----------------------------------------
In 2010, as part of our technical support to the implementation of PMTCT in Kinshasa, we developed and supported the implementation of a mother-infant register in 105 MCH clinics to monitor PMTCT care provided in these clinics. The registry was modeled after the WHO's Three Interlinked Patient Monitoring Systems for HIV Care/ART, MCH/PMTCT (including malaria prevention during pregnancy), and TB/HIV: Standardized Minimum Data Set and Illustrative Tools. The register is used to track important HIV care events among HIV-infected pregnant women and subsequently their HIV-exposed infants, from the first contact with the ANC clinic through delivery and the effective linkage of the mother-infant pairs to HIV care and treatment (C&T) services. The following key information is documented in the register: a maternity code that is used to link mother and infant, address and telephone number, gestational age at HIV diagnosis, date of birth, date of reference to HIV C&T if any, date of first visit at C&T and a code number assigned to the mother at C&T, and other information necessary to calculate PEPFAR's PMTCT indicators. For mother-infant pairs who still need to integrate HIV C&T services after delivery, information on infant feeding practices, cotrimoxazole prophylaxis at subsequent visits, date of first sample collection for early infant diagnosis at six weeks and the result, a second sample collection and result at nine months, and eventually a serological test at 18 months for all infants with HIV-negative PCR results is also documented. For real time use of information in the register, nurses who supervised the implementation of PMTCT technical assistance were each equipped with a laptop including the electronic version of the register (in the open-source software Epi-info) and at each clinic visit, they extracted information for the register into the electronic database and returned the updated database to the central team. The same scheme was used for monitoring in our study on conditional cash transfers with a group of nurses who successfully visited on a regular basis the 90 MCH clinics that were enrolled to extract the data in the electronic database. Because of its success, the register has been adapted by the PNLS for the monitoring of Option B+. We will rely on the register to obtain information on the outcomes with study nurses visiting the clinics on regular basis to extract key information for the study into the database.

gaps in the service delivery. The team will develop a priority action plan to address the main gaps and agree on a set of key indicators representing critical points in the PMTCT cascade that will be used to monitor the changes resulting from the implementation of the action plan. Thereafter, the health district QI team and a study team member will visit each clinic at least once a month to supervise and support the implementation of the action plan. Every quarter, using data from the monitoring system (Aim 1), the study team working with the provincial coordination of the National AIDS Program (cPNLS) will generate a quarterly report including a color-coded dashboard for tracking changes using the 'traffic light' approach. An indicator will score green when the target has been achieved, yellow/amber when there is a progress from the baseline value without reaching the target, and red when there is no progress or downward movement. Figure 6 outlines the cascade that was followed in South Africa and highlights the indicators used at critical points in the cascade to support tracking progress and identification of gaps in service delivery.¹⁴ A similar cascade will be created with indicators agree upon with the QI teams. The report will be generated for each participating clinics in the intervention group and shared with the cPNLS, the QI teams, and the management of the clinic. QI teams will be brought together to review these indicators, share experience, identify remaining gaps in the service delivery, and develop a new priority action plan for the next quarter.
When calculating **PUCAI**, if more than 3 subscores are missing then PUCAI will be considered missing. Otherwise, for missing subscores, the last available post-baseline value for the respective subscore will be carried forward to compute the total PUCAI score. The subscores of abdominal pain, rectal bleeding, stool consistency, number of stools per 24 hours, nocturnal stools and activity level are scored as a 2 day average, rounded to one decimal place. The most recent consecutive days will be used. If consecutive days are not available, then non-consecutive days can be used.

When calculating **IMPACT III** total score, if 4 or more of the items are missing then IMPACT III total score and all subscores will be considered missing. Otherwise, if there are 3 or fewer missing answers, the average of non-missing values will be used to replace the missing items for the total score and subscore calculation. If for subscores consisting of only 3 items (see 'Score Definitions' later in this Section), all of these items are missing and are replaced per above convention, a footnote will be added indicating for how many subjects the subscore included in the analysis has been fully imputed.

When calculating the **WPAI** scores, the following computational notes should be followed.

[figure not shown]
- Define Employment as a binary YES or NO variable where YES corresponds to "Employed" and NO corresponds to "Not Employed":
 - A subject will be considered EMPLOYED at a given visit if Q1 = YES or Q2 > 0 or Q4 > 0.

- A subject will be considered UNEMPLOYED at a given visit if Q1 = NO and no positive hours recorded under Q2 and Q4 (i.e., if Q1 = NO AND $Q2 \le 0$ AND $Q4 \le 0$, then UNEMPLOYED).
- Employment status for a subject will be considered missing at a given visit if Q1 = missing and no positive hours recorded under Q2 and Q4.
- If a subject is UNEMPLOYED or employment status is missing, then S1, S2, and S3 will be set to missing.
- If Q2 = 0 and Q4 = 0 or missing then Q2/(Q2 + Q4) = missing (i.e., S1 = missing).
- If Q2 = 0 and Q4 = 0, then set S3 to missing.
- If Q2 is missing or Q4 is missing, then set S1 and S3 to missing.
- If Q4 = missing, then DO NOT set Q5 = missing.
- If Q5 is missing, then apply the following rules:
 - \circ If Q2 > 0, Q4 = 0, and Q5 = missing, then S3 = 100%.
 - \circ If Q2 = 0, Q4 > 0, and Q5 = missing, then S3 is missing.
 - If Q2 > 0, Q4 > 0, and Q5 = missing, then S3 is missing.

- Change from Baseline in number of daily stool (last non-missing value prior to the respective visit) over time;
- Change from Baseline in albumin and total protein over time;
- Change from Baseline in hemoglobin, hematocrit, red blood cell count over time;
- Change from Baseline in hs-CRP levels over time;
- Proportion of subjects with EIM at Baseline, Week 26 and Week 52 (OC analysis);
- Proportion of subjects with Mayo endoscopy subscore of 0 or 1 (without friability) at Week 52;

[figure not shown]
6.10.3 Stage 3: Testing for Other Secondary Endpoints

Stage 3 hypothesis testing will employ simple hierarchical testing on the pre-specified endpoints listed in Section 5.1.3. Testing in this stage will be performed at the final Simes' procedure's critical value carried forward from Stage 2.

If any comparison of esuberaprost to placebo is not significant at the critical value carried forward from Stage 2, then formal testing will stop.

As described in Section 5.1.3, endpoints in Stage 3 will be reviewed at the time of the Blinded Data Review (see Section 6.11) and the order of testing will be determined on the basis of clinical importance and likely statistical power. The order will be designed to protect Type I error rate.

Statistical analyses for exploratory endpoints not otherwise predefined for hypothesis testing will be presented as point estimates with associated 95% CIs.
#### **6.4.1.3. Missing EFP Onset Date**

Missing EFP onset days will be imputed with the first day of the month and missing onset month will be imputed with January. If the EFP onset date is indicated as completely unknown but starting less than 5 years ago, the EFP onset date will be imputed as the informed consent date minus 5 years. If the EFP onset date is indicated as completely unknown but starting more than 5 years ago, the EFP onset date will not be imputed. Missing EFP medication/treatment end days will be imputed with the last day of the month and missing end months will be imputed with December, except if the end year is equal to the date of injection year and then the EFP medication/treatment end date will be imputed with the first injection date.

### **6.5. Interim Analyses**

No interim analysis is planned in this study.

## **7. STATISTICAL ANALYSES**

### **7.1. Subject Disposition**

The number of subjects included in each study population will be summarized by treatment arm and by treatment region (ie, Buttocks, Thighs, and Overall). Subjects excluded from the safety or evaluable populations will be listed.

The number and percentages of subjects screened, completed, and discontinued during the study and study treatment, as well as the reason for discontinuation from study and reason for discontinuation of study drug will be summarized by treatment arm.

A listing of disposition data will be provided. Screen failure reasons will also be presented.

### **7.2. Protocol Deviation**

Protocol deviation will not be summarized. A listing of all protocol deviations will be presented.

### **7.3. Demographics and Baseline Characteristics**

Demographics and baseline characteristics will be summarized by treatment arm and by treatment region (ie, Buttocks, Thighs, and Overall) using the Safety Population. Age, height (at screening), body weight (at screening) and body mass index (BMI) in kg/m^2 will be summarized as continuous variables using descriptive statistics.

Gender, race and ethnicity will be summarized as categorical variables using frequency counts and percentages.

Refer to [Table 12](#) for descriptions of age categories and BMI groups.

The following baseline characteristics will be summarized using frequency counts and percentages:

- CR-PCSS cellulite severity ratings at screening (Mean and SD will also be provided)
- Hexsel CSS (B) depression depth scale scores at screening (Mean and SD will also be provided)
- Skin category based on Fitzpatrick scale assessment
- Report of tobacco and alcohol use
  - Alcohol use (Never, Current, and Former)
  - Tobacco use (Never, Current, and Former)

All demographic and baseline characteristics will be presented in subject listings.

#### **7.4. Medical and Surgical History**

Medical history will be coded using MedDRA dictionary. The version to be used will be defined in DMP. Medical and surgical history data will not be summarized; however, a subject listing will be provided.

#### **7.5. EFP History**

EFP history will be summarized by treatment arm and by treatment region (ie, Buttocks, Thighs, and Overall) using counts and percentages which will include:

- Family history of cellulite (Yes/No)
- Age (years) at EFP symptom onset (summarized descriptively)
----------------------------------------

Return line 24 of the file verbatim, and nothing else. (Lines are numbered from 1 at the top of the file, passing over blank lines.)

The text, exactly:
- Proportion of subjects with EIM at Baseline, Week 26 and Week 52 (OC analysis);